1)  Using words such as 'victimization' to characterize airlines and passengers  who bear the extra costs for disabled persons is, to make an understatement, grossly inappropriate. The term 'victim' carries with it notions of an imbalance of power which causes harm to the less powerful of the parties amounting in some wrong-doing. It also (inappropriately here) congers up images of recipients of physical abuse. Common law, equitable doctrines and statutes arise throughout our legal history to mitigate the power imbalances in order to protect the less powerful. This history has culminated into such important documents as the Charter of Rights and Freedoms, the Canadian Bill of Rights and the Canadian Human Rights Code. The individuals and entities which are negatively impacted by the re-distributive effects of these legal instruments are NOT victims. They have been given an opportunity to present their case, have been heard, and the values Canadians have enshrined in our legal instruments and common law has determined that the airlines are to bear the cost at issue. Due process combined with Canadian values does not amount to victimization.

Use of Analogies in the Article

1) Comparing the re-distributive effects of the above mentioned instruments to a thug steeling (even if for good reasons) is likewise comparing the Government of Canada to a thug. Taxation of wealth, through GST, Income Tax, capital gains tax and the like are means of providing services and redistributing wealth. It is a pillar of the Canadian ethos to provide for those who are in need. This value exists, and manifests, within  a democratic society, which is certainly not  tantamount to two thugs steeling, but to a system which theoretically provides a voice and agency for those in our society to make change and hold accountable decision-makers. If this system is unsatisfactory to you Ms. Selick, then I put it to you to critique our political system rather than the values it upholds in our legal traditions.

Legal Argument

1) Ms. Selick suggests that the legal entitlements to disabled-persons is to consume like everyone else. The actual legal entitlement is something quite different. Rather, "persons with disabilities have the same rights as others to full participation in all aspects of society and equal access to transportation is critical to the ability of persons with disabilities to exercise that right. Persons with disabilities have the same needs to travel as others - for example, for business, for pleasure, and for medical reasons - and should have the same travel options that are provided to others, such as those respecting mode of transportation, departure times, cost, quality of service and the ability to travel with friends, family or colleagues". It might be worth reminding Ms. Selick that the plaintiff in this case is dependent on a disability pension, which means her ability to save is in some measure determined by the government. To argue that she should simply save longer, or to argue that other working people may not have the opportunity to fly, is disingenuous given that she does not have the opportunity to 'work harder' or whatever it is that the neoliberalist agenda suggests that those in poverty ought to do to un-mire themselves from their own situation. If those who require disability pensions are not able to afford air travel because their salary does not allow them to save enough to pay for a necessary companion, then the government is choosing to disallow, wholesale, a segment of the population from those rights enshrined in our legal instruments.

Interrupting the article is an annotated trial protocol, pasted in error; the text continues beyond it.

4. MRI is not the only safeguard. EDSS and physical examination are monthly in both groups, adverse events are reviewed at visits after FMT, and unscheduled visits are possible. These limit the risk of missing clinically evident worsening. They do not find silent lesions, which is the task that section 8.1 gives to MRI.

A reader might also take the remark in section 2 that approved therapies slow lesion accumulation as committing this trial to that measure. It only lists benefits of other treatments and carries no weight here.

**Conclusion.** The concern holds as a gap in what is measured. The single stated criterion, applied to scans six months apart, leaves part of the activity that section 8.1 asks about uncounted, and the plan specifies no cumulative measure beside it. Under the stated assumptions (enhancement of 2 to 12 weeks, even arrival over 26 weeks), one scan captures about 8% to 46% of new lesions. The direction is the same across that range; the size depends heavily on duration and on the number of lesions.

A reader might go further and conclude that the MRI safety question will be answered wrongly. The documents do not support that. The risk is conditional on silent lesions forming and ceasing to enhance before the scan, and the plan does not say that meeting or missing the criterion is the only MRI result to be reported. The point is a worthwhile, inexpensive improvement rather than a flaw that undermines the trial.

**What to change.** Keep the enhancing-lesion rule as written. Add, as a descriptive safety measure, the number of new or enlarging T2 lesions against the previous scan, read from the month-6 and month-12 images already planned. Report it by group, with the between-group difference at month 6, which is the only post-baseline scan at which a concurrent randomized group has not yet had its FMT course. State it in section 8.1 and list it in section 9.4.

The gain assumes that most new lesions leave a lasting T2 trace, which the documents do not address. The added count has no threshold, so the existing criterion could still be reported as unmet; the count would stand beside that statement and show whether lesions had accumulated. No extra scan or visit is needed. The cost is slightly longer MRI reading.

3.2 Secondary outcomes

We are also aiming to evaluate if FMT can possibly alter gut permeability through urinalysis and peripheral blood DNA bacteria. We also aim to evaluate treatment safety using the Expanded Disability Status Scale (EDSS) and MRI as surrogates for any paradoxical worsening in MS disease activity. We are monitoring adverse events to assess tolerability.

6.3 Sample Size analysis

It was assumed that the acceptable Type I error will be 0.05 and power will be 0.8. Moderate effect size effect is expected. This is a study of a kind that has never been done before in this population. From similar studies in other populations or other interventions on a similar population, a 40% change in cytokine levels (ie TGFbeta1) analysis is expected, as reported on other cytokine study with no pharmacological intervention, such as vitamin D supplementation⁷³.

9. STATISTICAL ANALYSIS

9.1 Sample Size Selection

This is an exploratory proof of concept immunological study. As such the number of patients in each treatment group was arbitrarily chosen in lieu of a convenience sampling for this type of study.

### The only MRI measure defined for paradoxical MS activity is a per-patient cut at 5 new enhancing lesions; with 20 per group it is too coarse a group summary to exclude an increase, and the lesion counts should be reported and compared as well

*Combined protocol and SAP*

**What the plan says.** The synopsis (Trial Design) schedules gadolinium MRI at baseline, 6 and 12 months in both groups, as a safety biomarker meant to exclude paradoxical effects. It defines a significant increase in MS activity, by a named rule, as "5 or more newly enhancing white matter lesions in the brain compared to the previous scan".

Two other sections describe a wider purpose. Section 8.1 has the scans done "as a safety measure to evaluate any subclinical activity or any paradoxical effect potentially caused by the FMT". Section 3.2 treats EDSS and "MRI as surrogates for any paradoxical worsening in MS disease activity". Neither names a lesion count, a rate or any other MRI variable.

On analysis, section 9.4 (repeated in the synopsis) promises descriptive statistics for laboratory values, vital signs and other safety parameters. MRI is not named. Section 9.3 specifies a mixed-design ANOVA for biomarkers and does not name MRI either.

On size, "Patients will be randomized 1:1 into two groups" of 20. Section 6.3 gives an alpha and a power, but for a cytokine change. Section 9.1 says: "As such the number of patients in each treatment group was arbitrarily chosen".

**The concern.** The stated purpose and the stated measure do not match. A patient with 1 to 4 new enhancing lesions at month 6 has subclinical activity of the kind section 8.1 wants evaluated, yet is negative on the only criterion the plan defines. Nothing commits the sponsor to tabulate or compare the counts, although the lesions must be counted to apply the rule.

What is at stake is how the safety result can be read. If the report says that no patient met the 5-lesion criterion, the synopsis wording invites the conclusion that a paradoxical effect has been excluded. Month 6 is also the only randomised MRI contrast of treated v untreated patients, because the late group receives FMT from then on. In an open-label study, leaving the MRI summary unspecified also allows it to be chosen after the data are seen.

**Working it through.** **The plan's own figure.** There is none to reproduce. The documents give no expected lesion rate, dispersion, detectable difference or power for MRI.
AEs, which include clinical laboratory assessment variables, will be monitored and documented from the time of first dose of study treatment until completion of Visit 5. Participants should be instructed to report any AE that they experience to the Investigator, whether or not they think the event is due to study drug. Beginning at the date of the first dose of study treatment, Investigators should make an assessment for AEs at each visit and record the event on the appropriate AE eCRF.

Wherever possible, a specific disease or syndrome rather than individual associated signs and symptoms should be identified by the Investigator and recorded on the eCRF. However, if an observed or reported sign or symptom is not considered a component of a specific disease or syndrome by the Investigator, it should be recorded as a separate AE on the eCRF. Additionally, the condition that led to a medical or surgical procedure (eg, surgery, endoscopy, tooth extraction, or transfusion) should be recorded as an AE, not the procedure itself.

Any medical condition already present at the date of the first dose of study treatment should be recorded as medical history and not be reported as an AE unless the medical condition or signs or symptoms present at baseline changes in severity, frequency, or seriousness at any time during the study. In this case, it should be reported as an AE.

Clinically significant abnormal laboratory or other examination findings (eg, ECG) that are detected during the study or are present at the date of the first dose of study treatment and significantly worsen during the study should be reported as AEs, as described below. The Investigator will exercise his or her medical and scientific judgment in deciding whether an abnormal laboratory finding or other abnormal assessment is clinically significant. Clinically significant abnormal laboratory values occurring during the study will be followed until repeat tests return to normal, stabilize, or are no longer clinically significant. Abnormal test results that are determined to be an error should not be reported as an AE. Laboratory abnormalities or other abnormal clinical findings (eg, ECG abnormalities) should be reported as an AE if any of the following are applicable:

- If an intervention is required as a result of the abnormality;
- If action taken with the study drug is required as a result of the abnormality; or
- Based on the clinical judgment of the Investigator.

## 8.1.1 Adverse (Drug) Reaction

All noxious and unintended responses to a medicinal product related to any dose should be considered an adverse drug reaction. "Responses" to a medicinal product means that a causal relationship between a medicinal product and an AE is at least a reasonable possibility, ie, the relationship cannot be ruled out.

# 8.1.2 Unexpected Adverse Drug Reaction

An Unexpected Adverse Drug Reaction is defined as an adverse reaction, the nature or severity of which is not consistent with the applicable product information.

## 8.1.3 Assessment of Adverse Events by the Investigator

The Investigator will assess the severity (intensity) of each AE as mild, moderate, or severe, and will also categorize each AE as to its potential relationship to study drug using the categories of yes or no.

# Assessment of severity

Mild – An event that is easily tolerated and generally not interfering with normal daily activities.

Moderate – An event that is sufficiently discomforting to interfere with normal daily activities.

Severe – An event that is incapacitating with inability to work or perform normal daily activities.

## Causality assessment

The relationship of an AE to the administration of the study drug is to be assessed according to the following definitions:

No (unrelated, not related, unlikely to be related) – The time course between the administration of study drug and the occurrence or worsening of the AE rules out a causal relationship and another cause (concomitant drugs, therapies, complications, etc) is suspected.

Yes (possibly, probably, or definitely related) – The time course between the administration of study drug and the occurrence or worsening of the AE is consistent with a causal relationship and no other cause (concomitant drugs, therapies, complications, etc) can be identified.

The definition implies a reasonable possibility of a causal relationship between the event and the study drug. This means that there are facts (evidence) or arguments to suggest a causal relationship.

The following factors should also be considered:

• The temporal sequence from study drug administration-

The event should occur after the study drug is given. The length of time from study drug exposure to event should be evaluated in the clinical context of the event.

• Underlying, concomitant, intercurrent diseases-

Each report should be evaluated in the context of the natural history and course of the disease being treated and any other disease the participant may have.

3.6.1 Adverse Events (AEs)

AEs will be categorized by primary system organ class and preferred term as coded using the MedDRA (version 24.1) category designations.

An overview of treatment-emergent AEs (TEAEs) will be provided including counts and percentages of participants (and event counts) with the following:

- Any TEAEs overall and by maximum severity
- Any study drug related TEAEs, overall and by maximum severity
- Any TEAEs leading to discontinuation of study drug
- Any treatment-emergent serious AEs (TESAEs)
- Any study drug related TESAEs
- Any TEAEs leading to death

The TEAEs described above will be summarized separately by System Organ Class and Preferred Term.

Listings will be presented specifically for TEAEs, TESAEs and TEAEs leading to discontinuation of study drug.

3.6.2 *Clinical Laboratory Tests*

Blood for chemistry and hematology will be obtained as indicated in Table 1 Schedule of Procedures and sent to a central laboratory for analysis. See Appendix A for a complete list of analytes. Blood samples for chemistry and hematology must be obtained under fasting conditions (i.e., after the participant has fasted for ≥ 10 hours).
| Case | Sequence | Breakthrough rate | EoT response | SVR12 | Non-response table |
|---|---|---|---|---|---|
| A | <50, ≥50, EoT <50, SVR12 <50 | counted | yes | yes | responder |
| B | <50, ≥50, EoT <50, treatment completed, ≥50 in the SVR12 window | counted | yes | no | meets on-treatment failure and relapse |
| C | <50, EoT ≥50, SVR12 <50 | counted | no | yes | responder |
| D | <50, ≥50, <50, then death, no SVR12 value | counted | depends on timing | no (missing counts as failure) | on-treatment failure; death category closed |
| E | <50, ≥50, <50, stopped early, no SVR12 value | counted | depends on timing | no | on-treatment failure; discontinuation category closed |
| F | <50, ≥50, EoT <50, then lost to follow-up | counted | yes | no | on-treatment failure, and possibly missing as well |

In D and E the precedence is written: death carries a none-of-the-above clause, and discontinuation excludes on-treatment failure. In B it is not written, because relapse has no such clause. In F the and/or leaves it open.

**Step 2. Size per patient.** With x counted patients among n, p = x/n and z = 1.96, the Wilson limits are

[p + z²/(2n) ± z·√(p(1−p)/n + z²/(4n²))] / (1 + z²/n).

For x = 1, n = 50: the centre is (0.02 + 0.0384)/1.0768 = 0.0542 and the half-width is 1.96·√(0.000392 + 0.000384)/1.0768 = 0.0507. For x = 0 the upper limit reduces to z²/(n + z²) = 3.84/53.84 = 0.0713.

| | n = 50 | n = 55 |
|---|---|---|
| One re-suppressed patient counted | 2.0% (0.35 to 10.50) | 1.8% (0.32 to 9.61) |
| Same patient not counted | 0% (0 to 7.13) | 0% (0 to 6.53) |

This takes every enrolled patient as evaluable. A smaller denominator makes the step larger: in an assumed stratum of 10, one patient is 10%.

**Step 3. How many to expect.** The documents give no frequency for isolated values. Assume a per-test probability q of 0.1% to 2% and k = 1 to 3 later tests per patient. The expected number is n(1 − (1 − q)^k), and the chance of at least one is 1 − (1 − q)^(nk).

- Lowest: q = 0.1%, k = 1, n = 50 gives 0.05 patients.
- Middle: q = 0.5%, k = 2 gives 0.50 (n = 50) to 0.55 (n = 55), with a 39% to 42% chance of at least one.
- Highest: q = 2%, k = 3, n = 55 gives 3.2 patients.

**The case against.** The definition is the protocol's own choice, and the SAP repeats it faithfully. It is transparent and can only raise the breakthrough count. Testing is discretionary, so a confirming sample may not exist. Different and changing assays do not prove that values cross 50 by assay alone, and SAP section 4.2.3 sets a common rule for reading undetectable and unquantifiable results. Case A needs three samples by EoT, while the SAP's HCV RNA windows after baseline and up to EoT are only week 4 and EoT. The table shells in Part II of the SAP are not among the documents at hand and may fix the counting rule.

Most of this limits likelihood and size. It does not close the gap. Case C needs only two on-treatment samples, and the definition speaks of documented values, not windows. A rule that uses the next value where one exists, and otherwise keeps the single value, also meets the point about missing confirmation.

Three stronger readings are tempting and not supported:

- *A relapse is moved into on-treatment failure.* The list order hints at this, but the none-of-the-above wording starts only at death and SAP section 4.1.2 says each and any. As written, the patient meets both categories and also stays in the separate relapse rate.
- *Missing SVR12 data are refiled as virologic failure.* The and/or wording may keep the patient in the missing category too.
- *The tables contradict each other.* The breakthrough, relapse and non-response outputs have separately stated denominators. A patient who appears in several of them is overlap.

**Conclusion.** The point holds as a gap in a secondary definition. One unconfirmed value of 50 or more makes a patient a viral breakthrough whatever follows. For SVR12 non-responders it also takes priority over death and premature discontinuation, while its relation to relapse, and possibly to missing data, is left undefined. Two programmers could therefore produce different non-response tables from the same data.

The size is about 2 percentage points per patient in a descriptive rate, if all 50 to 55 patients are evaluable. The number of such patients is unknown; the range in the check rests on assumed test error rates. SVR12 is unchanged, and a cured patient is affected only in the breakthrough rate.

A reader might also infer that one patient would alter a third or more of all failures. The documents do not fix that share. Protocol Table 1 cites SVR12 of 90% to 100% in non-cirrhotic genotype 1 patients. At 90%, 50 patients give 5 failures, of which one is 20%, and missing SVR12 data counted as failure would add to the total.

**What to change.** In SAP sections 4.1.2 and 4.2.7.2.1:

The Result

While I disagree with the principles that you have outlined in your argument, and I agree in principle with the result of the CTA decision, I might suggest that the cost would be more squarely redistributed to the government itself rather than the private carriers. The issue is not whether the aircrafts themselves are wheelchair accessible (as in the recent VIA precedent), and so the duty to accommodate may arguably have been fulfilled. The right to full access and enjoyment by disabled-persons, in cases such as these, might better be born by the government as it would be distributed to the tax-paying population generally, and the access to such services would be administered in a reviewable way by an agency of the government. This cost is properly born by taxpayers as the provision of such opportunities is consonant with the values upheld in our fundamental ideas of human rights.